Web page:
Julie thought to her herself, 'There is just no way I am in love with a man like Tom. It's impossible. It cannot happen. It cannot happen to me. Why? HOW do these things happen?' Her eyes remained closed.  “If you only knew...” she began, her soft words trailing off into the dark of night.

Tom raised his eyebrows before producing a closed-lip smile. His eyes studied her face, taking in her translucent skin and pale pink lips. “I care about you too, Julie. You're just like a sister to me.” At that moment Julie's eyes opened wide before she burst out laughing, loud enough for the men outside the wagon to hear her, also startling Tom.

“Where's my flask?” Julie screamed, thrusting her right hand into her cotton purse and yanked it out, almost tearing the fabric. Tom's eyes widened at her while she took a deep swig. Julie's eyes closed once again and right before she was ready to pass out, a sharp bolt of lighting hit the land close by. It seemed to come out of nowhere, for no rain could be heard falling from the sky. The skies were clear after all when the troupe entered Missouri. Yet something changed, which made Julie think there something more than just a disturbance in the atmosphere. For her, it was a feeling, something that should not exist, something she had to overcome, whether she was drunk or not. 'Ignore it', Julie told herself. 'Just ignore it.' She wanted to scream but did not, could not, perhaps due to Tom's making a resigned sigh before turning over on his side, an indication he wanted to sleep.

“Goodnight Julie,” Tom softy called to her. He wanted to say something about her drinking before bedtime but figured it was useless. His only hope was that she was sober by the time they arrived at their destination. The distant whirring of cicadas lulled Tom to sleep but kept Julie awake. She finally got up, as tipsy as she was, climbed out of the back of the wagon and started walking away from the camp. Joe and the other two men were asleep in their sleeping bags under the stars in front of the wagon, so she did not have to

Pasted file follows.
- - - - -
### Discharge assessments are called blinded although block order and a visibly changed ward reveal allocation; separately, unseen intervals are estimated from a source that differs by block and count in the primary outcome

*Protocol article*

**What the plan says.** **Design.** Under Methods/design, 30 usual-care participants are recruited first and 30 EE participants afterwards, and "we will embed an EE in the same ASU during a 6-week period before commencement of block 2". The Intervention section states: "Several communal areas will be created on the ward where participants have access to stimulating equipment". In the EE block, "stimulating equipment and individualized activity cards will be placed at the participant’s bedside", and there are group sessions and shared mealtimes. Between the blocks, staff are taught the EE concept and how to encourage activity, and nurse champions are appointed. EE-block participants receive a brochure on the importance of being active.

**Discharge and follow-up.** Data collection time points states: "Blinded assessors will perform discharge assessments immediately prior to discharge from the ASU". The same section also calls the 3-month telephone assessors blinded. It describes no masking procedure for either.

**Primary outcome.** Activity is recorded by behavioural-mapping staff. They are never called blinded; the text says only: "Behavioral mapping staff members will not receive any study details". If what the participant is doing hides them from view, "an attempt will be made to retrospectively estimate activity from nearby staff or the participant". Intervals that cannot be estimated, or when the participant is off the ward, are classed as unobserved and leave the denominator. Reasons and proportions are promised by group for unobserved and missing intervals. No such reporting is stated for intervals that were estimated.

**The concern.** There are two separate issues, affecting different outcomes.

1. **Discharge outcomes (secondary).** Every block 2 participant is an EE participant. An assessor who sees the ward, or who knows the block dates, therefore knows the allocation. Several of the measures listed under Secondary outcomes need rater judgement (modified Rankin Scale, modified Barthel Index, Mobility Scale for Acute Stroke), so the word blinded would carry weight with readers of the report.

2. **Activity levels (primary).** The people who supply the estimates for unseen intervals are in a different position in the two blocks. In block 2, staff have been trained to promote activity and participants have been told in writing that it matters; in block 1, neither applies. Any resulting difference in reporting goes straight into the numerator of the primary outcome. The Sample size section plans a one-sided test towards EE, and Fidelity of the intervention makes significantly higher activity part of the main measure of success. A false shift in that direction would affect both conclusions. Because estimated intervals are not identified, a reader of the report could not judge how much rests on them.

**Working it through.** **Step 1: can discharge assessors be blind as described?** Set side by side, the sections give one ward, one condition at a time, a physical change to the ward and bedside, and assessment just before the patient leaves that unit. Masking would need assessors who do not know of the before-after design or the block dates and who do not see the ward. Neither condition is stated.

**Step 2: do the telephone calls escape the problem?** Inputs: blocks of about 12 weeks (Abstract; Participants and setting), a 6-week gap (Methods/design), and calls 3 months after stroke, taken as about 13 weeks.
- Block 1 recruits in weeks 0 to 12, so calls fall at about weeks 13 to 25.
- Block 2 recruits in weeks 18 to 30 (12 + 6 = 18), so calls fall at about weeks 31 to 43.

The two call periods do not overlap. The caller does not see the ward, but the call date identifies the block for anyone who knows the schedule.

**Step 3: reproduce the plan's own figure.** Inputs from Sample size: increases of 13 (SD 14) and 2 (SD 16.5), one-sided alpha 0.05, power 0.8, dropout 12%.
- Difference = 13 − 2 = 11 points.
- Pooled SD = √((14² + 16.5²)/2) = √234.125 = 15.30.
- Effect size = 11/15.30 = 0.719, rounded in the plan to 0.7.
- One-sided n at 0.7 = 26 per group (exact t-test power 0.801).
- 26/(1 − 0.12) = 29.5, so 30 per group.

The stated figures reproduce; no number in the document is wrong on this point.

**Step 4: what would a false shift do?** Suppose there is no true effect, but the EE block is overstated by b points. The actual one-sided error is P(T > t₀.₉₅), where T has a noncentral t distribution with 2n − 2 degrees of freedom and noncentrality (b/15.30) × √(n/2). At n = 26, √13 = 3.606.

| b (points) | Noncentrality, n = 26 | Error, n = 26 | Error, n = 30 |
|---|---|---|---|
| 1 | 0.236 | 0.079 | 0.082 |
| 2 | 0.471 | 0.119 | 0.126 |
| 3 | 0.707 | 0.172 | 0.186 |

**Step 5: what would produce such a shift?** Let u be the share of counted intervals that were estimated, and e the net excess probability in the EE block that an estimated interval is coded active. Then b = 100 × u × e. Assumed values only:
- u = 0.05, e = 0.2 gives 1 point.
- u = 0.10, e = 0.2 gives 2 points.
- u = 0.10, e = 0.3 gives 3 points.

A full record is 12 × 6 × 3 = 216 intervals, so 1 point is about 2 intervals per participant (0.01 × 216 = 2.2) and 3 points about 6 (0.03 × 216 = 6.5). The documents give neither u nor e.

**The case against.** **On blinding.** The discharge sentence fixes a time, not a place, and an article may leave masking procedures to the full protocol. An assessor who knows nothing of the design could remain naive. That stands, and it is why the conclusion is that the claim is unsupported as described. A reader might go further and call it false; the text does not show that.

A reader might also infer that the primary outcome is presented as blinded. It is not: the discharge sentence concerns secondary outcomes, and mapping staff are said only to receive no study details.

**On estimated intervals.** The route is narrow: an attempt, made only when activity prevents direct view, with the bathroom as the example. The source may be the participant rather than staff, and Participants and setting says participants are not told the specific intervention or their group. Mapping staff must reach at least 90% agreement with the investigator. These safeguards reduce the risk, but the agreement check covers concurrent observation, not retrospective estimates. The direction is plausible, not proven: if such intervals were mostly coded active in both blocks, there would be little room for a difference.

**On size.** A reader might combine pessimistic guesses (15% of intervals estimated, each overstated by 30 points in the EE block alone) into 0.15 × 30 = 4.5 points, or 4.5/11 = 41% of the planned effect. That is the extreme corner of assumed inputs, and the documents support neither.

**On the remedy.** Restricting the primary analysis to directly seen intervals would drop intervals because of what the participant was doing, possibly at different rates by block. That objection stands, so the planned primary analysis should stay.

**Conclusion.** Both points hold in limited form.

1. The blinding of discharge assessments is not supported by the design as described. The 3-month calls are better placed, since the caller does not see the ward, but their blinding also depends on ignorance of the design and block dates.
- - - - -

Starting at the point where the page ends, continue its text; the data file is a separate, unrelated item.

worry about one of them waking up and following her. Julie kept going on, walking into the night going by the light of the moon. Not really thinking, she found an outcropping of rocks, and sat down by them. Encrusted with mica and quartz, the moonlight seemed to make the rocks wink at her and beckon, as she ran her fingers over them. Pulling out her flask once more, Julie took a final swig and passed out, crawling underneath the shallow ledge of the upper rock. The thunder started up once again only this time, approached closer, and the darkness of night soon turned yellow, drowned out by the sound of rain falling.

To be continued...

Sunday, May 20, 2018

Update on Aventuras de Tom Tyler website


By now regular visitors have noticed a change to the homepage of Aventuras de Tom Tyler. There are two reasons behind this: the code needs to be brought up to date for 2018, and due to the volume of material on the site, for aesthetics. Nothing will be lost or removed; if anything, more will be added, particularly regarding the types of roles Tom Tyler played on film. Those four animated stars on the homepage, courtesy of CSS3 code, will have links for each one of them: Cowboys, Superheroes, Movie monsters, Dramatic Roles.

Also – because a number of Tom's “lost films” have surfaces in the past several years, there will be a stress on the need to restore and digitize them (the list thus far consists of: “Jungle Mystery”, “The Man from Nevada”, “The Man from New Mexico”, “Lightning Lariats”, “Cyclone of the Range”,

Tom's non-FBO silent films made for Syndicate Pictures and directed by J. P. McGowan are most likely to be found here in the states; his FBO films, in Europe, active centers being Spain, Russia, Belgium, Netherlands. This is not say an FBO film won't pop up in another European nation; it primarily depends on how thorough a film archive documents what it holds, not to mention the constant influx of donated collections. A film archive operates like a museum; film collectors donate their collections, items are accessioned, the condition of the donated items evaluated (35mm prints from the silent film era usually take priority due to their unstable nature, being made from nitrate which is highy flammable), entered into their database (most professional archives utilize PastPerfect, a software database created just for museums, libraries, film archives), and so on.

In the meantime, the main website is still fully functional, any kinks in the code will eventually be worked out, and enjoy all regular updates there and of course on the blog.